Bill, of course you have done what you can with the resources available. What I'm talking about is an academic, with a team, with access to funds, who can set up a similar rolling programme of surveys and convert them into an ongoing study in the US. Admittedly it was easier in England as the government sponsors a survey process called YouGov that West's team tacked their questions onto, and the scale is so small in comparison. But considering the massive difference in the relative money pool in England vs the US (at least 10x in this area), it just seems extraordinary that no one has got something similar going in the USA.

    Yes, West's data is not the only source. Even the CDC data is useful once it can be independently analysed, but surely you would admit that if it were done properly - and honestly - in the US then the situation would be much better?

    And I agree that West cannot be considered perfectly accurate in every respect - but who can? He is notable as being what could be thought of as one of the old school psychologists who are years out of date and regard nicotine as an addictive drug, despite all the recent evidence that has completely destroyed that position (such as Newhouse's work); and his apparent contention that vaping did not affect smoking in any way until fairly recently seems a little hard to understand (although if that's what his figures for England say to him, then fair enough); and strangest of all, he appears to be an apologist for Chantix and has written a strong defence for it that appears to suggest it has no serious adverse effects at all and is about as harmful as repackaged vitamin C. He is what he is: an academic who has had to adjust to a new world order (new technology and the public fighting back against a corrupt public health industry) and is not entirely at ease with the situation as yet, and probably with way too much history in the academia-pharma-public health industry to see how strange that old alliance looks to modern eyes. It is said that he is uncomfortable with the overbearing influence pharma (money) has on this area, but the most obvious aspect to outsiders is how warped the whole system looks to fresh eyes, and how strange the old-fashioned views look that some academics have due to their inbuilt inertia. It's very noticeable when you attend a conference on these issues how out of date everyone is - even the leaders are clearly a year behind the curve.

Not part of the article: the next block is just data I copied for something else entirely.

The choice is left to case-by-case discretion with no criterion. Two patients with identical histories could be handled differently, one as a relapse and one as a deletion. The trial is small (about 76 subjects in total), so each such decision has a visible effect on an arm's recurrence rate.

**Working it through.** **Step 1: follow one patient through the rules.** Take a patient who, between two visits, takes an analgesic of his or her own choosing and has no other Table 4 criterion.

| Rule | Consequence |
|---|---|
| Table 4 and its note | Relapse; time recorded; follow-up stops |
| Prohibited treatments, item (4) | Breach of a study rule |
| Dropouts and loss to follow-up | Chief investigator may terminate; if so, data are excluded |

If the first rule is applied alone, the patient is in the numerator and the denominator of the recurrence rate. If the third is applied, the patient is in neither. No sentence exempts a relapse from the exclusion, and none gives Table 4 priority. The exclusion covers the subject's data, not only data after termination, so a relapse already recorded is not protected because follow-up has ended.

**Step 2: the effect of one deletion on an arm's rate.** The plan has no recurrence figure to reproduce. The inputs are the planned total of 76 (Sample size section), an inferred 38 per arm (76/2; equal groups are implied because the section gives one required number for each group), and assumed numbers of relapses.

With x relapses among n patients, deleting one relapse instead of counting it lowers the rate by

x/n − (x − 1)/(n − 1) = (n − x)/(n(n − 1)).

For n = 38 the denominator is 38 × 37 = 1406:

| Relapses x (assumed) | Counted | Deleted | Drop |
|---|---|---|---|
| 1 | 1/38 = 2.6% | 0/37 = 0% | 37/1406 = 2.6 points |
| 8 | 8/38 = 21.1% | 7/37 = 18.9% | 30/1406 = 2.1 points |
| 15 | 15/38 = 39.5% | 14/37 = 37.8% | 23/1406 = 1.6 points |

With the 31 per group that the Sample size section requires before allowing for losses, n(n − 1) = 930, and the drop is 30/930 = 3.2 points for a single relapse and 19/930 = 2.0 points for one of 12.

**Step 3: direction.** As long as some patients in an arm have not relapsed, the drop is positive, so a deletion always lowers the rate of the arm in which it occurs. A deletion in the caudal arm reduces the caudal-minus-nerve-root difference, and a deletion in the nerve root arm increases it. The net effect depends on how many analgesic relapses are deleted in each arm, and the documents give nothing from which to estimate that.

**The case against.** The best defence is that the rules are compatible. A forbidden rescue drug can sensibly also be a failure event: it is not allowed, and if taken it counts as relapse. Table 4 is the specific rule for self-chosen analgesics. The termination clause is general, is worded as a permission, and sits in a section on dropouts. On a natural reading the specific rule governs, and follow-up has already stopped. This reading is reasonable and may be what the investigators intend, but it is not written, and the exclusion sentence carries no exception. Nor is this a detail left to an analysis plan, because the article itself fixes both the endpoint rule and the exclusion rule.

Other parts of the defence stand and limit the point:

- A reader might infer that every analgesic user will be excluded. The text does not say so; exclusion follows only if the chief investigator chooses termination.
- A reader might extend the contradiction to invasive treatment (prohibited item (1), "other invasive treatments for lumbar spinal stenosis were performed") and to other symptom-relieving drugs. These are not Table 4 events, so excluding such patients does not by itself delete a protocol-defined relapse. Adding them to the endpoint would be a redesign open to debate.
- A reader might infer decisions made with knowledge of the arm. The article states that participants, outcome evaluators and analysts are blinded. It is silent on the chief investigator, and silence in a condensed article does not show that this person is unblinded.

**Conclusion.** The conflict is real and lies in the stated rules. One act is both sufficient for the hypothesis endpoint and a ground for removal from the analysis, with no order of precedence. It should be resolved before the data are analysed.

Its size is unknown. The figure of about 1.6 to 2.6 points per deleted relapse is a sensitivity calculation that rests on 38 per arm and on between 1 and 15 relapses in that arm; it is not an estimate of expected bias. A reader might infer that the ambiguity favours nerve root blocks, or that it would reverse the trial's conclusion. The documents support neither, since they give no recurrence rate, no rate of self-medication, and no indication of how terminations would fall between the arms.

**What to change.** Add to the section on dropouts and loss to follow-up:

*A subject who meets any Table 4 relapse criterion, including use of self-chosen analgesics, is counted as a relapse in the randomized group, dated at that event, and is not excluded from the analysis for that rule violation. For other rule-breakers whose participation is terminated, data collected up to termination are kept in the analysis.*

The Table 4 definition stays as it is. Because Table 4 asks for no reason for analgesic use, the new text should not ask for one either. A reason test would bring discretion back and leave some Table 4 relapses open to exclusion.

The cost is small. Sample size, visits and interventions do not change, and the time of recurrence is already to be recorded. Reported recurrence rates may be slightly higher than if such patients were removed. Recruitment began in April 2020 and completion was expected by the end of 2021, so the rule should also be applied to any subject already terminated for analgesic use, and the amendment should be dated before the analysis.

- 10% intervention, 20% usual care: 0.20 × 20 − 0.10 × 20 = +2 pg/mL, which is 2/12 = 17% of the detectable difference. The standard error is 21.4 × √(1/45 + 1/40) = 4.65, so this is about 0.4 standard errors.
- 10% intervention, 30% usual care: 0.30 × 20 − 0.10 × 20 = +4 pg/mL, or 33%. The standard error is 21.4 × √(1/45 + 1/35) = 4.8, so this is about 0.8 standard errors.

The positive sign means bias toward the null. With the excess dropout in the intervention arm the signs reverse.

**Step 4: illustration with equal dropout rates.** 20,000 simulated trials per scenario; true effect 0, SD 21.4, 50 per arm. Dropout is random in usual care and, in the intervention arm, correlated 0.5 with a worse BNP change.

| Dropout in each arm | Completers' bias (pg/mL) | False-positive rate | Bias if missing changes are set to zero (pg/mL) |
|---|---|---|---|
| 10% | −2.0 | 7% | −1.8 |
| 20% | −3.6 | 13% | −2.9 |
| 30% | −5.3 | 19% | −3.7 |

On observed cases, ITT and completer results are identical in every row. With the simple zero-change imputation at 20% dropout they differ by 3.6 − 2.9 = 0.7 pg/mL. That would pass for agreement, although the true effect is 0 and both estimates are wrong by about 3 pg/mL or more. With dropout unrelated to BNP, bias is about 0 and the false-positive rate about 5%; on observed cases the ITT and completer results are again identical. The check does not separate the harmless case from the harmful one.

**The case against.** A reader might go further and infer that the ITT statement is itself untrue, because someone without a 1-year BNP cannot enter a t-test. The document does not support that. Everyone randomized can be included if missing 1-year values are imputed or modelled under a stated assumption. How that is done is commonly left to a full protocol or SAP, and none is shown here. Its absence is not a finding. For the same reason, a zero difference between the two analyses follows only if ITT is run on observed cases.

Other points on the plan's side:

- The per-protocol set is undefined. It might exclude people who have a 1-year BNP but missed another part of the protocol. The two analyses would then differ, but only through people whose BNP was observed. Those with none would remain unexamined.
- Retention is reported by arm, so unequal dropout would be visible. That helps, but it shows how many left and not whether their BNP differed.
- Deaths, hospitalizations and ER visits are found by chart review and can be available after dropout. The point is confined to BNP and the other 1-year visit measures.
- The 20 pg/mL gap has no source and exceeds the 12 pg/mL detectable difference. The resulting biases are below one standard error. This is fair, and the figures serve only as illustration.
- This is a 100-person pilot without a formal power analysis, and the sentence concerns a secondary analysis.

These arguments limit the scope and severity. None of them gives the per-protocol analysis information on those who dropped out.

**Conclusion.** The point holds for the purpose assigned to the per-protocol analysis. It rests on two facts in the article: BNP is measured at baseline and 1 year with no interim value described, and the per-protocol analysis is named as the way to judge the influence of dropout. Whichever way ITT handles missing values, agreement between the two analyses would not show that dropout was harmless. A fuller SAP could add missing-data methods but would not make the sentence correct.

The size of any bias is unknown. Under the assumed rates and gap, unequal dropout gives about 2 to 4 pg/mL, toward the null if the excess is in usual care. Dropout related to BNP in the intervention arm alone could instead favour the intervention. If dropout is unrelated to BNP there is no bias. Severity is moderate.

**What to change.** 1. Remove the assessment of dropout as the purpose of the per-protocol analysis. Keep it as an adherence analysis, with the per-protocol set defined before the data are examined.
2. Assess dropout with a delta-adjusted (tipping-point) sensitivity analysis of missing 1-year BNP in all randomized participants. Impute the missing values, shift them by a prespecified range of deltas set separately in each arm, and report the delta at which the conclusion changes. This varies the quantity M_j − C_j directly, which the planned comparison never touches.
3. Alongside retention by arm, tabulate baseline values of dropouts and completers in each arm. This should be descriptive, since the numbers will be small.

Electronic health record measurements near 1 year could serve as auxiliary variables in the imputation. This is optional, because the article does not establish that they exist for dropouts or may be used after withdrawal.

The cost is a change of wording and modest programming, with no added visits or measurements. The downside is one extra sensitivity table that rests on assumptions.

So we have to allow for a lot of inertia to be shifted before real progress can be made. Fagerstrom changed the name of his eponymous dependence test from 'nicotine' to 'smoking' some time back, but there are still academics who use the obsolete name; and who probably even still think it measures nicotine dependency and not smoking dependency. When academics confuse the effect of 9,600 compounds with the effect of one alone, you know there is still a lot of work to be done. It generally takes about 20 years...

    But in this world you take what you can get, and West has done a fine job with the smoking/vaping stats. Let's be clear about that. Until someone can match it, he is unique: an honest tobacco control industry staffer who has provided solid statistical evidence to fight the propaganda with and who won't toe the line for pharma. For that we are extremely grateful, and let's not forget it or try to make light of it either. It takes courage to do what he has done and there are plenty who just take the money and lie.
     
  19. sofarsogood

    sofarsogood Vaping Master ECF Veteran

    Oct 12, 2014
    What about studying the success of some vape speciality shops. How many newbies do they start and what happens to those people with their smoking? Success, however that's defined, isn't just the technology in the box, it's also the mentoring, encouragement, selection of devices, etc. Good numbers for a state of the art approach might encourage more smokers to give it a try. My local vape shop owner claims very high success rates but closer study might show different numbers. The tobacco control people show not the slightest interest in the possible benefits. They want to eradicate ecigs regardless of the merits. Tobacco control is really about controlling people and they are addicted to that, and the money.
     
  20. DC2

    DC2 Tootie Puffer Verified Member ECF Veteran

    Jun 21, 2009
    San Diego
    Most people out there still believe that nicotine is a poisonous, dangerous, highly-addictive drug.
    And as long as vapers are still using nicotine, the "success" you speak of just doesn't compute with them.

    I hope that changes sooner rather than later.
    But they will continue to cling to that ladder as long as they can.